As nice a ride as the road to Kettering had been, this would be even better, given the wonderful views of bays and beaches I was treated to from my bike saddle. Other than the three hills indicated in the elevation chart below, the route is pretty much flat.

Bruny Island Road Elevation

Bruny Island – the B68 to the south end of the island and then a side road to Adventure Bay

The hill that requires the most effort is the very first one as you leave the ferry behind – and even it was dealt with fairly quickly.  As I was going up a cyclist at the end of her Bruny Island tour was coasting down.  We exchanged info on the road conditions – she was on the way to Hobart and planned to use the route I had just come in on. Since she too had been on the Strachan to Derwent Bridge road, she knew what I meant when I said ” No real hills”!

photo stop at the top of the first of Bruny Island's hills

photo stop at the top of the first of Bruny Island’s hills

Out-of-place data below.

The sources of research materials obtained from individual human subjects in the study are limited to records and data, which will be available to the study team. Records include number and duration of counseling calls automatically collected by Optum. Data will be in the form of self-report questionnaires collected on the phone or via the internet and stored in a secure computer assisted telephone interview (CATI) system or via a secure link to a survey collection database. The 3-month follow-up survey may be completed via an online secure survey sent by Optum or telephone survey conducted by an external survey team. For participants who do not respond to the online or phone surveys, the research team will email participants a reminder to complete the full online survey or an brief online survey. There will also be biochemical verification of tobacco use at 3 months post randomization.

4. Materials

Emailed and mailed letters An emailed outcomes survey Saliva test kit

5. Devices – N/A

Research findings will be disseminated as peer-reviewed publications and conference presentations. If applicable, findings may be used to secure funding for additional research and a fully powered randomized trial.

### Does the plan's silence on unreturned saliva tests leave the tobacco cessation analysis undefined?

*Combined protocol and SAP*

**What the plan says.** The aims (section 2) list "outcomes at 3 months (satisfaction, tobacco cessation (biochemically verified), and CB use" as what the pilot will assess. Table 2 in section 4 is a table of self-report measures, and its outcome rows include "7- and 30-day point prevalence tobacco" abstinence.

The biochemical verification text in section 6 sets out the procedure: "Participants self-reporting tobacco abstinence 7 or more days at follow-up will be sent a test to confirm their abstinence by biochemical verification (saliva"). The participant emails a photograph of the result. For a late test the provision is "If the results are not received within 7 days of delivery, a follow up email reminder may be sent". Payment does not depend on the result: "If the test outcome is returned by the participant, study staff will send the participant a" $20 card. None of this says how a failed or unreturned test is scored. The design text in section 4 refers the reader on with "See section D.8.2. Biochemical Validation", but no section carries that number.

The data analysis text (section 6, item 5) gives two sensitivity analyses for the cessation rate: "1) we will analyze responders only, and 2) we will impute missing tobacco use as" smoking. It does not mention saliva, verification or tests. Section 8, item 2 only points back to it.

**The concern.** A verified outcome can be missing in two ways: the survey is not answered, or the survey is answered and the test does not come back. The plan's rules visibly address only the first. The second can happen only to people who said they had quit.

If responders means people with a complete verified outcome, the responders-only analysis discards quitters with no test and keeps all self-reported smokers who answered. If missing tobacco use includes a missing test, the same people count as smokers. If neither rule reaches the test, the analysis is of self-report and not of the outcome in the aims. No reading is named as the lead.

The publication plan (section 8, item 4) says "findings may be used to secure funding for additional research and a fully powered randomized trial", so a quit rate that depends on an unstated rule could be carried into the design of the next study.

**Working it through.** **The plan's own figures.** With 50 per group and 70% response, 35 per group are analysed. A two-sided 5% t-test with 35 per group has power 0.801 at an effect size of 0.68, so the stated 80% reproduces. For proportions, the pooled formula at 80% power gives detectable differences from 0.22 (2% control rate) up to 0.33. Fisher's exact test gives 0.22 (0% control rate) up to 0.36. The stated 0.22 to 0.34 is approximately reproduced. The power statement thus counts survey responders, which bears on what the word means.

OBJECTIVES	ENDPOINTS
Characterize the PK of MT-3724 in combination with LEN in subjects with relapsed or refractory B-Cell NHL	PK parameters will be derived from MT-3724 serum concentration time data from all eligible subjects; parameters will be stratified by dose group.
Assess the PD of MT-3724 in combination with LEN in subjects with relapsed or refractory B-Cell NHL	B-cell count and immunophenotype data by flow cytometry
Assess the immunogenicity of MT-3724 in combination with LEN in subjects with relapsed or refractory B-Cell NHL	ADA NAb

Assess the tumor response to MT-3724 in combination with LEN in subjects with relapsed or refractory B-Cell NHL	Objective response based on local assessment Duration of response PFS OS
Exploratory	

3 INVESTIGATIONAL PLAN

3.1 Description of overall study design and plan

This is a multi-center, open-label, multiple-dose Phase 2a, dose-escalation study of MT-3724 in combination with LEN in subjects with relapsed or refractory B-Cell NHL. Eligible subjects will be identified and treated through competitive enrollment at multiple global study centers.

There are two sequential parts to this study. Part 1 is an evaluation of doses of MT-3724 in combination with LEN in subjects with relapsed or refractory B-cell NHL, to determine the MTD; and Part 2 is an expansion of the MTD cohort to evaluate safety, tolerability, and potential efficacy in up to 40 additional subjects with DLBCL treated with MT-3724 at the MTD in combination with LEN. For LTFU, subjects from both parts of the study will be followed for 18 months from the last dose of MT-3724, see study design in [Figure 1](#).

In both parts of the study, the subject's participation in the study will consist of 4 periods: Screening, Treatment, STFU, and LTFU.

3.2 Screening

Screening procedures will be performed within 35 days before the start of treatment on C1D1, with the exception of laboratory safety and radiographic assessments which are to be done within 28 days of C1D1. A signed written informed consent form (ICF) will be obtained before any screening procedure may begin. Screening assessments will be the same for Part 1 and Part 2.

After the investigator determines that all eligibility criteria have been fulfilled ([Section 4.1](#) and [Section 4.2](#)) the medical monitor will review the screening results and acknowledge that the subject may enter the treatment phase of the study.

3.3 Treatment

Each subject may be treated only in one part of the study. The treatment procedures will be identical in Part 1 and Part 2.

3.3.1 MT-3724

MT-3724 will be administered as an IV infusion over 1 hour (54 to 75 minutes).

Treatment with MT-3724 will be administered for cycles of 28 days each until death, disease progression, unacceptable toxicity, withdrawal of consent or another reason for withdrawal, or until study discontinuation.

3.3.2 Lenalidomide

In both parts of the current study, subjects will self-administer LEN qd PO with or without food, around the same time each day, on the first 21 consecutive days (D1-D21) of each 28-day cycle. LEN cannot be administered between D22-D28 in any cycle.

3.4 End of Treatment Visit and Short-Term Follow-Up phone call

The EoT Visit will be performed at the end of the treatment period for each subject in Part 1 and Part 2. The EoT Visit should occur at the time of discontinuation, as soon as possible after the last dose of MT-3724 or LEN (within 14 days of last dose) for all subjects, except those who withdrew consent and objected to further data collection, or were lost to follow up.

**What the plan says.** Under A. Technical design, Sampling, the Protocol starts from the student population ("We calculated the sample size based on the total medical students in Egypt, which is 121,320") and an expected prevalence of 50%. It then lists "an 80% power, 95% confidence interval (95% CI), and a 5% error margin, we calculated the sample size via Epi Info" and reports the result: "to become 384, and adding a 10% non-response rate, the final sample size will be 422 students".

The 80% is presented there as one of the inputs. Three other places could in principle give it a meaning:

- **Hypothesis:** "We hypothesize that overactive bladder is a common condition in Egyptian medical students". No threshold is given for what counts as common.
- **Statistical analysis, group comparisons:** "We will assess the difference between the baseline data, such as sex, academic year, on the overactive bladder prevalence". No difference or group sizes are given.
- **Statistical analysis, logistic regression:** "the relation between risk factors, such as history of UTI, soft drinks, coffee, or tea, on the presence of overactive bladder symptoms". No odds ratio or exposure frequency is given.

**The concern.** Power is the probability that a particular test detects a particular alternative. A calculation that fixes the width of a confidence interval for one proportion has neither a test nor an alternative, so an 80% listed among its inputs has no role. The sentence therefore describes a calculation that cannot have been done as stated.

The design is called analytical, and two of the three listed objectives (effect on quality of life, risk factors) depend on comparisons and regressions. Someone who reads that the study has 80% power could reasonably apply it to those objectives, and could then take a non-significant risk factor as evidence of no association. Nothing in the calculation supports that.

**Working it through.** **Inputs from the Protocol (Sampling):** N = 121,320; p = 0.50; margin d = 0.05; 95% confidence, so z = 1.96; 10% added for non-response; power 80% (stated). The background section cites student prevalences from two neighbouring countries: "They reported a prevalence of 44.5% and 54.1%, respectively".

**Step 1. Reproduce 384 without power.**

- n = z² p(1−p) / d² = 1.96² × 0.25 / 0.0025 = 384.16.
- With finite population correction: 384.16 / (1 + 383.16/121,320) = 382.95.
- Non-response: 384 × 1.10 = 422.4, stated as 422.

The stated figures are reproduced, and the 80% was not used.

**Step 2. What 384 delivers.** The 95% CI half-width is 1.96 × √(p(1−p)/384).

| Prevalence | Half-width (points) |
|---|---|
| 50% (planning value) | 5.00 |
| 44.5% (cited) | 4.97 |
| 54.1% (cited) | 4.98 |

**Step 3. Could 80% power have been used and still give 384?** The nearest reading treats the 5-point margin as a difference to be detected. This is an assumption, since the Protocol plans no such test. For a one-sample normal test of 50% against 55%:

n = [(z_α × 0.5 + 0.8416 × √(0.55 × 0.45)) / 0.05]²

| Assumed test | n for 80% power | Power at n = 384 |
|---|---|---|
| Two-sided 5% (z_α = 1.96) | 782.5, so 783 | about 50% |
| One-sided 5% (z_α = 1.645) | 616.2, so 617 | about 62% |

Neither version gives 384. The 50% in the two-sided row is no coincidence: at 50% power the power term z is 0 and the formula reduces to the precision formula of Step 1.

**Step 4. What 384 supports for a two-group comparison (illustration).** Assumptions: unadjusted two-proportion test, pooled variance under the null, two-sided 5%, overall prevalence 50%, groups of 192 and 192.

North Bruny Island view on as cloudy morning

North Bruny Island view on as cloudy morning

Once the two first uphills (and the downhill rewards)  are done, there is an almost twenty-kilometer flat stretch. The wind was gently blowing in the same direction that I was going so the kilometers passed by even easier. Past Get Shucked, the oyster place; past the Bruny island Cheese Company; past the Bruny Island Airstrip towards a part of the road I had been anticipating since seeing the Google Earth satellite view months before – The Neck!  It is a four-kilometer-long isthmus which connects the north and south part of the island.

Bruny Island's

Bruny Island’s “The Neck”

The middle section – the 2.5 kilometers through the narrowest part – is not a paved (i.e.sealed) road; rather, it is hard-packed sand.  Some trip reports I had read made it seem like a big deal. From my experience even a set of 24 mm tires would be fine to deal with this stretch.  The dirt was mostly firmly packed down.   Admittedly, it would be the only dirt road I would cycle over on Bruny Island. It may be that other sections of road may require wider tires. A heavy rain would also change the nature of the road.

a view of the west side of The Neck from the dirt road

a view of the west side of The Neck from the dirt road